As part of a Twitter conversation, one of my favorite gamewriters, Ken St. Andre, suggested I write up something about SFWA and independent writers that goes into enough detail that people can understand why — or why not — they might want to join. This is part one of a multi-part series that will talk about some of the history behind the decision, and in this first part I want to talk about the organization prior to admitting independent writers. Part two will discuss how SFWA came to change membership criteria in order to make it possible for people to qualify for membership with indie sales in 2016, and some of the changes made as part of planning for that expansion. Part three will focus on how SFWA has changed in the intervening time, while part four will look at what I see as the changes that will continue as we move forward over the next decade. In all of this, I’m trying to provide something of an insider’s look that may or may not be useful, but certainly will be full of many words.
So what is/was SFWA, before the change? I’m going to paint in broad strokes here based on my understanding and research. (I’d love to see a book devoted to the history of SFWA at some point and one of our current projects is trying to collect that, under Vice President Erin M. Hartshorn’s direction.) The organization started in 1965 with Damon Knight organizing a number of professional genre writers in order to force publishers to treat writers better, namely pay them decent rates in a timely fashion while not taking excessive rights.
One of the first writers they helped was J.R.R. Tolkien, whose work has been pirated in the United States, Bob Silverberg said to me in email that there’s very few of those founding members left, but they included himself, Brian Aldiss, Harrison, Robert Heinlein, Kate Wilhelm and a host of distinguished others. Silverberg says Ellison as well, though the document he sent me seems to contradict that. At that time it was the Science Fiction Writers of America.
Initially SFWA was exactly what you would expect of a volunteer organization run by the most chaotic, capricious, and disorganized creatures possible: science fiction writers. Stories abound, including records getting lost because someone’s cat peed on them, Jerry Pournelle inviting Newt Gingrich to be the Nebulas toastmaster and a subsequent heated brouhaha that included some people walking out of the ceremony and Philip K. Dick agitating to get Stanislaw Lem expelled. My favorite remains Joe Haldeman’s account of the SFWA finances being somewhere in the realm of $2.67 when he became SFWA treasurer; he bought the notebook to keep track of them out of his own pocket.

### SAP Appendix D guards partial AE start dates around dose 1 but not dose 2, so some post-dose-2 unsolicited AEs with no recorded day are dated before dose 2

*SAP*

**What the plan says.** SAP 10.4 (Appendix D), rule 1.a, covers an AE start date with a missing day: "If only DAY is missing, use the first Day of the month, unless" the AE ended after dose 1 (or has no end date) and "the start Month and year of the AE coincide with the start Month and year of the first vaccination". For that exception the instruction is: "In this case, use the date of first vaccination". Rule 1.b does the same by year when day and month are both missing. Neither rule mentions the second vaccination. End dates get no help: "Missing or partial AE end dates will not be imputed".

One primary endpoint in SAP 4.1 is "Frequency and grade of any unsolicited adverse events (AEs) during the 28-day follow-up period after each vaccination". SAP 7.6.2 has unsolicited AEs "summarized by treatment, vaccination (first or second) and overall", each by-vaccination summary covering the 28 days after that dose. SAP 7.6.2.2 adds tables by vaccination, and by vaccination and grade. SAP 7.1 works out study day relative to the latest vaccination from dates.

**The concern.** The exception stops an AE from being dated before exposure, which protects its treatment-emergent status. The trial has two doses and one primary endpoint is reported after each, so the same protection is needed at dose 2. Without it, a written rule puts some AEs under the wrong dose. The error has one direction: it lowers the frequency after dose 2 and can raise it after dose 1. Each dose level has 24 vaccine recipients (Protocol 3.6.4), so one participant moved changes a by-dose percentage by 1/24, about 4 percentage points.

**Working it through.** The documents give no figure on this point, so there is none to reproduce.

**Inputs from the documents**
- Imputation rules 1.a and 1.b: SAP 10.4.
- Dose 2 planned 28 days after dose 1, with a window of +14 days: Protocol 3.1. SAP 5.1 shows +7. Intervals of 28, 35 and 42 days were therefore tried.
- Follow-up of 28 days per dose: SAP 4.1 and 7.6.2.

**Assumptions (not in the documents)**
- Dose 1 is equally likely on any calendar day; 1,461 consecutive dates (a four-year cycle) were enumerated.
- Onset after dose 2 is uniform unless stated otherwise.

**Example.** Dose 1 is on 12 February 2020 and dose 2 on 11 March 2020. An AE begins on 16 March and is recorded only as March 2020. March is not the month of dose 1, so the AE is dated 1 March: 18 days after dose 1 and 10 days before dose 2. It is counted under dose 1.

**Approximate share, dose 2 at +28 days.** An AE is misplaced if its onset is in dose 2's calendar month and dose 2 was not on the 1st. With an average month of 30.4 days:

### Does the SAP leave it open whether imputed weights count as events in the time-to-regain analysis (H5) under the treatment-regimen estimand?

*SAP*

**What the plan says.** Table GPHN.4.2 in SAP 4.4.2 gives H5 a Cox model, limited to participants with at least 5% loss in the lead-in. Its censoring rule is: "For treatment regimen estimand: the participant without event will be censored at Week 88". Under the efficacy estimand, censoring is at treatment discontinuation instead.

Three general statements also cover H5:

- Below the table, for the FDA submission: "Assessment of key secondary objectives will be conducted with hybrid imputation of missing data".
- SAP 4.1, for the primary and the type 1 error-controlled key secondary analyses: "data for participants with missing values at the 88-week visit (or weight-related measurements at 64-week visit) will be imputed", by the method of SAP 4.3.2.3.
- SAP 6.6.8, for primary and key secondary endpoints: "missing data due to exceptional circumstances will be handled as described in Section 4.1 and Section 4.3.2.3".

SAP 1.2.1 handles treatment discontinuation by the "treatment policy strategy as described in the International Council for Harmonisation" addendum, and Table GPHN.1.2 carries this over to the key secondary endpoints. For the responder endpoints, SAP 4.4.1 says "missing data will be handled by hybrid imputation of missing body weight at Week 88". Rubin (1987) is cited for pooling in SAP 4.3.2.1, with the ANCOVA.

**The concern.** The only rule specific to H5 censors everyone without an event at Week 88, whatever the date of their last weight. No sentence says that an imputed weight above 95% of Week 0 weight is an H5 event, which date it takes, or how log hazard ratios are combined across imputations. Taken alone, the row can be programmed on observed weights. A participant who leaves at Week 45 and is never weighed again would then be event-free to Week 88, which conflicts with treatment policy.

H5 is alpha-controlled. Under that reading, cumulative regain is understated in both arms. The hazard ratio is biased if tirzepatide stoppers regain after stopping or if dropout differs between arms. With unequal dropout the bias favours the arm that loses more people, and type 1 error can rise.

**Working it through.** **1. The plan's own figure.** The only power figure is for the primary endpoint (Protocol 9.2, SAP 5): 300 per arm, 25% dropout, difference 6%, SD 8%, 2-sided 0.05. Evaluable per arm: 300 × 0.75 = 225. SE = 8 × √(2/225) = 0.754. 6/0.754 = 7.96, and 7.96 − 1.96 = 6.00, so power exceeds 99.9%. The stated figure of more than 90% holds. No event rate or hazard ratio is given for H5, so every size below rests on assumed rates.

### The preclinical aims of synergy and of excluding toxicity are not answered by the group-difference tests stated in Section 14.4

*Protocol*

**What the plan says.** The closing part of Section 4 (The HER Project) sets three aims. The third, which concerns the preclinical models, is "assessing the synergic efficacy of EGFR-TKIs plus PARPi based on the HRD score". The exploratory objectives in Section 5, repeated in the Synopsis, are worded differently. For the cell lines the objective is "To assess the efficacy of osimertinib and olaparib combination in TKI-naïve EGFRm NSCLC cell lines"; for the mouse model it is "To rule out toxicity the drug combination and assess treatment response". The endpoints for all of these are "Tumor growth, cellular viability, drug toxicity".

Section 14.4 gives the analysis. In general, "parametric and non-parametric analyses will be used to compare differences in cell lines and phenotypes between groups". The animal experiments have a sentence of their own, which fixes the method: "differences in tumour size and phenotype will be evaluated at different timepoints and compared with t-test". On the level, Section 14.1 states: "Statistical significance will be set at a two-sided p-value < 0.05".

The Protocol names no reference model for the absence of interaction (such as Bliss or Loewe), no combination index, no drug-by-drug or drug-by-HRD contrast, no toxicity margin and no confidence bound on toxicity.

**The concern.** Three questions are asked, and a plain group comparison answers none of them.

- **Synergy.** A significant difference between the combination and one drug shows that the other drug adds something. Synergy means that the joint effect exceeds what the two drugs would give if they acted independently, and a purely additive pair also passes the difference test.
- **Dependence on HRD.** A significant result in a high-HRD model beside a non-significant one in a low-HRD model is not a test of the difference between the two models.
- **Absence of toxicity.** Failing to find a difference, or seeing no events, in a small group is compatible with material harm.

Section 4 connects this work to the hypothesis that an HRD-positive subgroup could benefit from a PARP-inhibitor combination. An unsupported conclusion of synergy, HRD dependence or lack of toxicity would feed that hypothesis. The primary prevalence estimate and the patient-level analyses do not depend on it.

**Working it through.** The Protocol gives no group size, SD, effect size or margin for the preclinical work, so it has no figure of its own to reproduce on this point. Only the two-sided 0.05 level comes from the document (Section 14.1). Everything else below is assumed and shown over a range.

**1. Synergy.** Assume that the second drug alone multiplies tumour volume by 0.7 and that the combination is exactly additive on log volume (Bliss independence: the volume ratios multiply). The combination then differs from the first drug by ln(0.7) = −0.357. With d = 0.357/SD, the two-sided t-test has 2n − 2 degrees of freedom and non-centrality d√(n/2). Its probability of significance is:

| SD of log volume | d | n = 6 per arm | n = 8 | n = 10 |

The membership requirements were proof of a professional sale. Over time the memberships would expand, allowing associate members to join with a story sale, bringing in publishing professionals as associate members, and introducing estate and family memberships. The question of requalification – making members prove at intervals that they were still producing — was raised more than once, usually with plenty of heated discussion — but never implemented.
Along the way, SFWA grew and became an organization that did what its founders had envisioned, and more. Under Jerry Pournelle’s leadership, the Emergency Medical Fund, which helps writers with medical emergencies affecting their ability to to write, was implemented. A similar fund for legal situations followed. Ann Crispin and Victoria Strauss launched Writer Beware under SFWA’s auspices and began the fight to keep new writers aware of unscrupulous editors, publishers, and agents.
The fight to keep writers from being preyed upon remained a focus for SFWA. In 2004, a group of SFWAns, under the direction of James D. Macdonald, wrote Atlanta Nights in order to expose the unscrupulous practices of PublishAmerica. The book, deliberately constructed to be unpublishable, featured two identical chapters, a chapter of computer-generated gibberish, missing chapters, and a list of characters whose names spelled out the phrase “PublishAmerica is a vanity press”. It was accepted for publication by the company, which withdrew the acceptance after the hoax was revealed.